After the death of Mahmud, the throne of Ghazna was occupied by his son Masud. This book was dedicated to Sultan Masud. As a ruler Masud was not a success, but he was a great patron of learning and an accomplished scholar himself.

Al-Qanun-Ul-Masudi deals with a variety of subjects such as mathematics, astrology, geology, geography, chemistry, mineralogy, optics and a host of other scientific subjects. The book was published in 1030 A.D.

It is said that Sultan Masud tried to reward the labors of great scientist by presenting him with an elephant laden with silver. Al-Beruni, however, was a true scholar and the idea of making money out of his learning was simply hateful to him. With many thanks and excuses, he returned the generous gift to royal treasury.

Kitab Al-Saidana (Materia Medica)

It deals with medicine, anatomy, health care and hygiene. The book contains more then 700 descriptions of drugs and their effects on human body. The book also explains at length the treatment of various diseases.


This book explains the variety of precious stones and gems and their specific gravity. It tells us which parts of the earth contains mines and minerals; the properties of the earth where mines and minerals are discovered.

We have selected and discussed briefly the important works of Al-Beruni. It is said that he had written over a hundred books and they contained more then 13,000 pages in all. Most of them have been lost and hardly one-tenth of what he wrote has come down to us. For the most part his writings deal with difficult subjects which it is not possible for young people to understand. In sum, the subjects he dealt with included astronomy, chronology, geography, mechanics, mathematics, medicine, pharmacology, meteorology, mineralogy, history, philosophy, religion, literature and magic. One or more books on these subjects have survived.


A few simple scientific facts which he was the first to discover are mentioned here. Al-Beruni explained the working of natural springs by the principle that water keeps its level. From the observation of the stones and layers of the earth in the Indus Valley, he arrived at the correct conclusion that it was an ancient sea basin. He found the latitudes and longitudes of a number of important towns and discussed intelligently the problem of the earth’s rotation on its axis. He also discovered that light travels faster then sound. It was Abu Raihan Al-Beruni who gave methods for drawing on paper, which has a plane surface, maps of portions of the earth which has a curved surface. He found with great exactness the specific weights of 18 precious stones and metals. He also recorded the densities of various metals, liquids and gems. Al-Beruni’s calculation of the circumference of the earth was only 80 miles off from the modern measurement (i.e. 1/5 of 1%). He also discovered an Astrolabe, an instrument used for measurement of celestial bodies and as an aid in navigation.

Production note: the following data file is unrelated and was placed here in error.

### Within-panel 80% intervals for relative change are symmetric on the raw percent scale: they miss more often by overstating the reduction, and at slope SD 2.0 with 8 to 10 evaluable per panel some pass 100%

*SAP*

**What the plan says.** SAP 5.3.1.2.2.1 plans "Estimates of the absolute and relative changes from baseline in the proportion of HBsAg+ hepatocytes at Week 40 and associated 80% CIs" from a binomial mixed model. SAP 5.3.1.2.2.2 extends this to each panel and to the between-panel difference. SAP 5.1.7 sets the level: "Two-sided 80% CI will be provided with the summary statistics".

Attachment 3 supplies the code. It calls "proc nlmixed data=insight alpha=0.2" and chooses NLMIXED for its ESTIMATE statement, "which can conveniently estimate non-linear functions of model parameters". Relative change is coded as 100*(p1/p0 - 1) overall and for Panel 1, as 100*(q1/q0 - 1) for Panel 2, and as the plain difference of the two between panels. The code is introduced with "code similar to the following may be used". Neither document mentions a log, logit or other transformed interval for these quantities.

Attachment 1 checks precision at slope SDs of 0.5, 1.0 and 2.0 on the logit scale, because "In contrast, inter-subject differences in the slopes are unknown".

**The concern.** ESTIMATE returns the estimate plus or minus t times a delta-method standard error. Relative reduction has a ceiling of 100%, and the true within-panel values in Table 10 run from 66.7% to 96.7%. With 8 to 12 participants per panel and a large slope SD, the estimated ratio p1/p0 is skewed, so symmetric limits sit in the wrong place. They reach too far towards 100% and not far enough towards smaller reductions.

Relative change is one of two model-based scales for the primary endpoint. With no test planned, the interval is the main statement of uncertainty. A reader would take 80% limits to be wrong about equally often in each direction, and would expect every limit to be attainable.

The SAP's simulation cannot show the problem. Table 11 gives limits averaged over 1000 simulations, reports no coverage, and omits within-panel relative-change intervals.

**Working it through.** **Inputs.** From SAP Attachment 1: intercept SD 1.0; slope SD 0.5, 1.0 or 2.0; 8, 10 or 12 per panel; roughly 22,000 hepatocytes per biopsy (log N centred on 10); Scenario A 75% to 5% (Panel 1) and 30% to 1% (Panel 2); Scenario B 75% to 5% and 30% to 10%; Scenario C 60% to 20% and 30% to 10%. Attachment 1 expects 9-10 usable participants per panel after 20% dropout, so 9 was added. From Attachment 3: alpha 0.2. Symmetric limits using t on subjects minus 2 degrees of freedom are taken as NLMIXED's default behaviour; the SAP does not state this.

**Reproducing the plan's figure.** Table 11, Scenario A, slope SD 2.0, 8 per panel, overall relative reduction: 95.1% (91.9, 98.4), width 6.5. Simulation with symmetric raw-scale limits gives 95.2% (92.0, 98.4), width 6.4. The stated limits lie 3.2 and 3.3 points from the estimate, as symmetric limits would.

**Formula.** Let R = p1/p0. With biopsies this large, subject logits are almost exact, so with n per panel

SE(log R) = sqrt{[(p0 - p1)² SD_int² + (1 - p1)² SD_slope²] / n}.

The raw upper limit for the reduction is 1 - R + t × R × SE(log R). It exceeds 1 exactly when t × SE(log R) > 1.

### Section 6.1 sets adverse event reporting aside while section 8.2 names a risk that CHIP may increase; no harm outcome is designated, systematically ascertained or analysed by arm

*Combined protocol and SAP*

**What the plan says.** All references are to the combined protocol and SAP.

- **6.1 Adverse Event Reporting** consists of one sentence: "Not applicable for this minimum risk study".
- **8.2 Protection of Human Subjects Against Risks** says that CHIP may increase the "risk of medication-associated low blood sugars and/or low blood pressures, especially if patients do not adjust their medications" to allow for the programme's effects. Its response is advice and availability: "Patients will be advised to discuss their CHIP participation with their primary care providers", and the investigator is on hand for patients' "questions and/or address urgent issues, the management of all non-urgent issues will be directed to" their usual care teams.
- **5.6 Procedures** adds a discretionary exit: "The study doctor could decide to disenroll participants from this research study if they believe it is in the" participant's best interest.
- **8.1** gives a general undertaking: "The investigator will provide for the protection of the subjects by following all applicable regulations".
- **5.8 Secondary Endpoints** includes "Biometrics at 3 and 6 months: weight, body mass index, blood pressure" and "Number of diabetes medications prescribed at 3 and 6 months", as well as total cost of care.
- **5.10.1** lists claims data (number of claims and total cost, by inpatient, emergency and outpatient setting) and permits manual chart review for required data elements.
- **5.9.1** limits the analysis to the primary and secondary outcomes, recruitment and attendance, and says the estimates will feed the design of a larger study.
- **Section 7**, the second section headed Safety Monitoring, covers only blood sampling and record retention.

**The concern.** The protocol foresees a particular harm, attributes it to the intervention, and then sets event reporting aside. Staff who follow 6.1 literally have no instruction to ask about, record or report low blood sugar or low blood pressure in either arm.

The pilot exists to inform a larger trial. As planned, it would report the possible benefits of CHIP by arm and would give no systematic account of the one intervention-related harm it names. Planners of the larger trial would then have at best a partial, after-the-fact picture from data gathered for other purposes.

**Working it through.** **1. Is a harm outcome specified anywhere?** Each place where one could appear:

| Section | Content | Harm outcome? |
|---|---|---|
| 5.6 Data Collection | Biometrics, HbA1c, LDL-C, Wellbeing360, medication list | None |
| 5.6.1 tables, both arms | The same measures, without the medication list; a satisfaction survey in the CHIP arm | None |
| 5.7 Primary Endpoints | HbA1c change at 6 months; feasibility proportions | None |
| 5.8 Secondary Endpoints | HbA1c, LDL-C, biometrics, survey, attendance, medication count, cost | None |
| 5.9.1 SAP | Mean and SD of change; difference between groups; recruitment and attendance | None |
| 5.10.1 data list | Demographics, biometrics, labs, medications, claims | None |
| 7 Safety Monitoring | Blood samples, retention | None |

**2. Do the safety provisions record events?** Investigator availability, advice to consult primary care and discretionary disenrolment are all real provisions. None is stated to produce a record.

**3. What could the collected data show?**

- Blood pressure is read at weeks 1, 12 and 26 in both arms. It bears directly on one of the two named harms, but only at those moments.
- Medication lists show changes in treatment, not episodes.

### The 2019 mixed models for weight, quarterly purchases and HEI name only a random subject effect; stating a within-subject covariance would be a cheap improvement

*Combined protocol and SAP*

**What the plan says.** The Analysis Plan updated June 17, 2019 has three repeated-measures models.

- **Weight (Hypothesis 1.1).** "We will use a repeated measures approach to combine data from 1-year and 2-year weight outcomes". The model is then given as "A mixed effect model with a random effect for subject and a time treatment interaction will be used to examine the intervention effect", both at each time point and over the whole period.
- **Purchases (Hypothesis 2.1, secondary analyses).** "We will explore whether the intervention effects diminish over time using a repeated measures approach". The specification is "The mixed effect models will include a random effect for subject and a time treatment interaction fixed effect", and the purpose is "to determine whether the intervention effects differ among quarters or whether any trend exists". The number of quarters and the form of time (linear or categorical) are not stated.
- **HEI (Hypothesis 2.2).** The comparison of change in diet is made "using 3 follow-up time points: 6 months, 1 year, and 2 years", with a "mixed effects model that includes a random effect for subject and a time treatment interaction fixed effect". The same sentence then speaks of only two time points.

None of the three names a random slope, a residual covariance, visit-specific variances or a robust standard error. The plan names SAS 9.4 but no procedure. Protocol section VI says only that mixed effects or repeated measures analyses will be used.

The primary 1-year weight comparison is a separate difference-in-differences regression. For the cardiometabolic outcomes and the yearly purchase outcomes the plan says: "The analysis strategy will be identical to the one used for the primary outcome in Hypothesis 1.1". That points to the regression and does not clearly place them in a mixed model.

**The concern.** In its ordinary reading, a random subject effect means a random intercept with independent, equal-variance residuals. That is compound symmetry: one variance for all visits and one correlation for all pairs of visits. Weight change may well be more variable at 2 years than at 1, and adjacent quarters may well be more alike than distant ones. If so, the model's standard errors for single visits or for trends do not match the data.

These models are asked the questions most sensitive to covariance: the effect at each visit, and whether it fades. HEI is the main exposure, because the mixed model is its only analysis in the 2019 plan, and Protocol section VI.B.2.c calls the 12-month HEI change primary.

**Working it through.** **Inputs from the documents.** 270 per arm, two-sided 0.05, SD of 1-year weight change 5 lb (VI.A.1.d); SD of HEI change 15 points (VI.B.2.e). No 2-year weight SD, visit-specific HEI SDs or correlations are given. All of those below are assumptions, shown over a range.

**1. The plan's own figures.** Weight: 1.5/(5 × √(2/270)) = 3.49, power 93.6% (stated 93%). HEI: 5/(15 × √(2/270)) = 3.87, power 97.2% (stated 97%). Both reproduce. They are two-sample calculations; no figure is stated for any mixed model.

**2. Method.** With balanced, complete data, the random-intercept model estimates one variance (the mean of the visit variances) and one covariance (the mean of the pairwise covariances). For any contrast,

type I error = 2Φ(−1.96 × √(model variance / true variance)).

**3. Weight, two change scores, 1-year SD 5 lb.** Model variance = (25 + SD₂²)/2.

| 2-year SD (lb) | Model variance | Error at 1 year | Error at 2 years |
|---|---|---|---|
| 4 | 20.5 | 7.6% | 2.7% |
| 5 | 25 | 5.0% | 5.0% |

Only a waning candle sheds its light around. It is related that Abul Hassan Ali, a jurist and friend of Al-Beruni visited him when he was terminally ill. Al-Beruni requested him to repeat the mathematical problem he was once discussing with him. Thinking that it was not an appropriate occasion to talk about it, the jurist remained silent. Al-Beruni insisted upon having a reply and said: “Is it not better to die with knowledge then to die in ignorance?” Abul Hassan repeated that problem to which Beruni listened intently and grasped it. A few moments later he passed away at the age of 75 in 1048 A.D. and was laid to rest at Ghazna. Thus, he acted upon the saying of the Holy Prophet Muhammad (Peace and blessings be upon him): “Acquire knowledge from the cradle to the grave.”

He was an ideal student who spent all his life in search of knowledge. His early biographer writes: “He never had a pen out of his hand, nor his eyes ever off a book and his thoughts were always directed to his studies.”  Abu Raihan Al-Beruni was never satisfied with taking things for granted, but always made a thorough examination. He realized the importance of experiment and observation and thus prepared the way for modern science. According to George Sartan: “His critical spirit, toleration, love of truth and intellectual courage were without parallel in medieval ages.” He was undoubtedly a physician, astronomer, mathematician, physicist, historian and perhaps the most prominent figure in the galaxy of universally recognized learned scholars who marked the golden age of Islamic science.

 Source: http://www.islamicity.com/articles/articles.asp?ref=IC0611-3175&p=2